This has been an anxious week for me. A lot of changes have happened with the move to New York City: new questions, new opportunities, new worries and doubts; a new ward, new faces, new roles (or lack thereof). And I’ve read too much news, as well; let too much of distant dramas and vast abstractions of great burdens affect me.

When anxiety becomes strong like this, I like to turn to Christ’s Sermon on the Mount, often in different translations to keep it fresh and lively. Today, I turned to this passage in The Message translation, and I was struck by this part:

Has anyone by fussing in front of the mirror ever gotten taller by so much as an inch? All this time and money wasted on fashion—do you think it makes that much difference? Instead of looking at the fashions, walk out into the fields and look at the wildflowers. They never primp or shop, but have you ever seen color and design quite like it? The ten best-dressed men and women in the country look shabby alongside them.

If God gives such attention to the appearance of wildflowers—most of which are never even seen—don’t you think he’ll attend to you, take pride in you, do his best for you? What I’m trying to do here is to get you to relax, to not be so preoccupied with getting, so you can respond to God’s giving. People who don’t know God and the way he works fuss over these things, but you know both God and how he works. Steep your life in God-reality, God-initiative, God-provisions. Don’t worry about missing out. You’ll find all your everyday human concerns will be met.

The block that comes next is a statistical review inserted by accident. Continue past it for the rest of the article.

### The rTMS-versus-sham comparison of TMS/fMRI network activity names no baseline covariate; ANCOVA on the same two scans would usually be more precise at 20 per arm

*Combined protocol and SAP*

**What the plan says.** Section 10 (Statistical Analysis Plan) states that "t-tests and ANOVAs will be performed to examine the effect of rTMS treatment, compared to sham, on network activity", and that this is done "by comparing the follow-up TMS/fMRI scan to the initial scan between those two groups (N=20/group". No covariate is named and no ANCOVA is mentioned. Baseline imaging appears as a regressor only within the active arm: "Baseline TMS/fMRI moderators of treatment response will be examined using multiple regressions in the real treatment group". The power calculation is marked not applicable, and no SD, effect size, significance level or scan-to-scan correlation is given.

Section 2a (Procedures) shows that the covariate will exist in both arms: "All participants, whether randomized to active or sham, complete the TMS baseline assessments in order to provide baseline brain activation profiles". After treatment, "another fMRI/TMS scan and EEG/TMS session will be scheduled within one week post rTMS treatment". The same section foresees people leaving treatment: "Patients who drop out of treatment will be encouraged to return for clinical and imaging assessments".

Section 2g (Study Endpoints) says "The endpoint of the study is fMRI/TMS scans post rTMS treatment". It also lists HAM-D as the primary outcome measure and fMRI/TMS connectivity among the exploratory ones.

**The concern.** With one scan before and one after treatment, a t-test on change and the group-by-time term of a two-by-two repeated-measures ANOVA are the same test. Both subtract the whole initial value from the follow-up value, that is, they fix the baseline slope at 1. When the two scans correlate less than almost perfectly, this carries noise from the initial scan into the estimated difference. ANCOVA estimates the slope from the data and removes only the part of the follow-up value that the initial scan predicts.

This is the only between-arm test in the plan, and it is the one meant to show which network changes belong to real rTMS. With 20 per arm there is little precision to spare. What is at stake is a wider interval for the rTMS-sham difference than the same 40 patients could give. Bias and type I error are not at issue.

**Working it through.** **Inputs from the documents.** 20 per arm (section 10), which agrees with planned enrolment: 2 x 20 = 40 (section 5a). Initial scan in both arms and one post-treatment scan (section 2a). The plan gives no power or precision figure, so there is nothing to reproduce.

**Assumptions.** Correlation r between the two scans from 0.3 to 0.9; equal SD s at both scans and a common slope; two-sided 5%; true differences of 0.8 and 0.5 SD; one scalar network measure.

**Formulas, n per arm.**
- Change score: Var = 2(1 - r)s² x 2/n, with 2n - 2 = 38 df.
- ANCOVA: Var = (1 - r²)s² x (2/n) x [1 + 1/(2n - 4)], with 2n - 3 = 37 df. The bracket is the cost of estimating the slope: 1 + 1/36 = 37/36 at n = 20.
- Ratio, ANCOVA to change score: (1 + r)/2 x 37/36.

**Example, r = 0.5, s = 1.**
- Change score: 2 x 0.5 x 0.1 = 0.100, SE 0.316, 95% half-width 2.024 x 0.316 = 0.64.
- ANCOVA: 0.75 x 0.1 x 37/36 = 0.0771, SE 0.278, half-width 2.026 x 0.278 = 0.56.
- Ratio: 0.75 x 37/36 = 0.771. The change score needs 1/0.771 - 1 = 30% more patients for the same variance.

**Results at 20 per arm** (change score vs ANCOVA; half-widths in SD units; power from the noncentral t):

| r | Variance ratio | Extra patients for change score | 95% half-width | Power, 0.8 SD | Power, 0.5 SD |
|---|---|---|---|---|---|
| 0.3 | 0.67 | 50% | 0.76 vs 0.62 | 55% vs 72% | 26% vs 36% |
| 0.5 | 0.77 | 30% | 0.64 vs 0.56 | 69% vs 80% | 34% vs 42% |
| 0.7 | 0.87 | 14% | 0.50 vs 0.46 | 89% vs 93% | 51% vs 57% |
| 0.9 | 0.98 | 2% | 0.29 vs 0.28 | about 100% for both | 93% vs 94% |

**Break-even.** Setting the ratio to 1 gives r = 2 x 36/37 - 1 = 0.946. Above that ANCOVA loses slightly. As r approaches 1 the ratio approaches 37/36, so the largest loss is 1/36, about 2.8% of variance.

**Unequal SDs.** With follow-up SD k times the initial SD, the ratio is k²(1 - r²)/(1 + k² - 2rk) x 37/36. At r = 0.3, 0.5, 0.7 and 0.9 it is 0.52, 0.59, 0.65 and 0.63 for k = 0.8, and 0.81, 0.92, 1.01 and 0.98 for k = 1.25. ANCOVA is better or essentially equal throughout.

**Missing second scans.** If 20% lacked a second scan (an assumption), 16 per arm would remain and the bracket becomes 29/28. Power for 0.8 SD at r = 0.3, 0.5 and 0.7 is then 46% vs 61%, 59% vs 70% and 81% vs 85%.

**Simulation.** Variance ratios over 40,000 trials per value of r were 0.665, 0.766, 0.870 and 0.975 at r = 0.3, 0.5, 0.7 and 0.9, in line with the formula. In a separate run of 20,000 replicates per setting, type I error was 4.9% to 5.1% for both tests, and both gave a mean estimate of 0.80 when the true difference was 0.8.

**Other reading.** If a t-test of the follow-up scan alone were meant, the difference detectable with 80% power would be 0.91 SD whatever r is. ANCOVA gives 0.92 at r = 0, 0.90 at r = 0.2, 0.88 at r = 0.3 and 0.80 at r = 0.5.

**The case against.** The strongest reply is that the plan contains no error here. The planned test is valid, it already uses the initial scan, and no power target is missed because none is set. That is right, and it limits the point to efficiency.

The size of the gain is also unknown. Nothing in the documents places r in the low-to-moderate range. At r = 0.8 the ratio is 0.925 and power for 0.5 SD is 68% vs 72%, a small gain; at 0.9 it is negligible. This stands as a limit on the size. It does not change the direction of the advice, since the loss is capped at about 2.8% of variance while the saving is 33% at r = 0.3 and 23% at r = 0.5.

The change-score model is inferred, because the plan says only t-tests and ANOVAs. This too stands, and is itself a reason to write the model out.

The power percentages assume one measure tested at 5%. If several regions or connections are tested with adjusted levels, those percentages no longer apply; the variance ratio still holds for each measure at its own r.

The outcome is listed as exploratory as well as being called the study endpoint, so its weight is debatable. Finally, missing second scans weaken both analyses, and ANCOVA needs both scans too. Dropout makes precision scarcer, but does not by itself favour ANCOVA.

Give your entire attention to what God is doing right now, and don’t get worked up about what may or may not happen tomorrow. God will help you deal with whatever hard things come up when the time comes.

Matthew 6:27-34 (MSG), “A Life of God-worship”

I love this. The New Testament scholar Walter Breugemann, referring to this passage, described it this way: “Jesus invited his disciples out of the anxiety system.” The world I’m wrapped in fosters anxiety for so many things: position, reputation, status. And this week, I’ve forgotten to “steep my life in God-reality”: to remember that God will take care of me, and help me “deal with whatever hard things come up when the time comes.” I’ve forgotten what Christ said shortly after the Sermon on the Mount:

Come to me, all who labor and are heavy laden, and I will give you rest. Take my yoke upon you, and learn from me, for I am gentle and lowly in heart, and you will find rest for your souls. For my yoke is easy, and my burden is light.

Matthew 11:28-30 (ESV)

That’s my prayer, as the Sabbath and sacrament draw near once again: to always remember Christ and these particular words; to keep the commandment not to worry, but to find peace in God’s provision; to find rest through my Redeemer and solace in my Shepherd.

The Lord is my shepherd;
I shall not want.
He makes me lie down in green pastures.
He leads me beside still waters.
He restores my soul.
He leads me in paths of righteousness for his name’s sake.

Psalm 23 (ESV)